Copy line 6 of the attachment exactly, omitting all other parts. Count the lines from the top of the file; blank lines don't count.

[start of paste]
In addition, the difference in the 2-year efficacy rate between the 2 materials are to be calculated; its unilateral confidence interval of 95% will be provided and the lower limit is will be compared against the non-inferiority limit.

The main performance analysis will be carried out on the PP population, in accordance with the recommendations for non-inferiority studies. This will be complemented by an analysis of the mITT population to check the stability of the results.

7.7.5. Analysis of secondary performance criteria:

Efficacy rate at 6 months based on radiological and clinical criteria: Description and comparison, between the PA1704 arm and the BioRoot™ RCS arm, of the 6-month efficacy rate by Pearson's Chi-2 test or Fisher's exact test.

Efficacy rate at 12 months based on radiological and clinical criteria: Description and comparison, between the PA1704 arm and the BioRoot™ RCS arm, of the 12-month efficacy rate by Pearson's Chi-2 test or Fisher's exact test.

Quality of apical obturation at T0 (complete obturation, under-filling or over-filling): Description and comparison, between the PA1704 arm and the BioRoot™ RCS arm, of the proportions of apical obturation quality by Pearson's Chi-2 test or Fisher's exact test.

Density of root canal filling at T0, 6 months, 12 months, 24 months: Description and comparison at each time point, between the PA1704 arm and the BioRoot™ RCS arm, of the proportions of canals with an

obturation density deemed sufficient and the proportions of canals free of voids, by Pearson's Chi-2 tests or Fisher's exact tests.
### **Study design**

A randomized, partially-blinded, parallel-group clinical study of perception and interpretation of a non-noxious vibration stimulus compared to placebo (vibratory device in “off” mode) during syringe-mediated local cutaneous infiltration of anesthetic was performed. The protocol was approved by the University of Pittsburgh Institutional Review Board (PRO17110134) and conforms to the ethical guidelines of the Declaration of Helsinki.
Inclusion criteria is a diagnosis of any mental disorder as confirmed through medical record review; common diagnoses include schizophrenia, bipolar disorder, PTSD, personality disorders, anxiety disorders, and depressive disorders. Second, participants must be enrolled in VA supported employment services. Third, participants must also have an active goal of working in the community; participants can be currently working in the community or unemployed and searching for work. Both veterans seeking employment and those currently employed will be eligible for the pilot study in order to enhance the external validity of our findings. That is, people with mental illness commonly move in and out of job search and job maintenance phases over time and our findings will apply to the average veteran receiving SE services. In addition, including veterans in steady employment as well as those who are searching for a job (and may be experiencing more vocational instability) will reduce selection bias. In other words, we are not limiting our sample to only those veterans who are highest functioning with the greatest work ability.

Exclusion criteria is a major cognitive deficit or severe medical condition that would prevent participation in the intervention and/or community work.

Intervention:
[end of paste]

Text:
Quality of apical obturation at T0 (complete obturation, under-filling or over-filling): Description and comparison, between the PA1704 arm and the BioRoot™ RCS arm, of the proportions of apical obturation quality by Pearson's Chi-2 test or Fisher's exact test.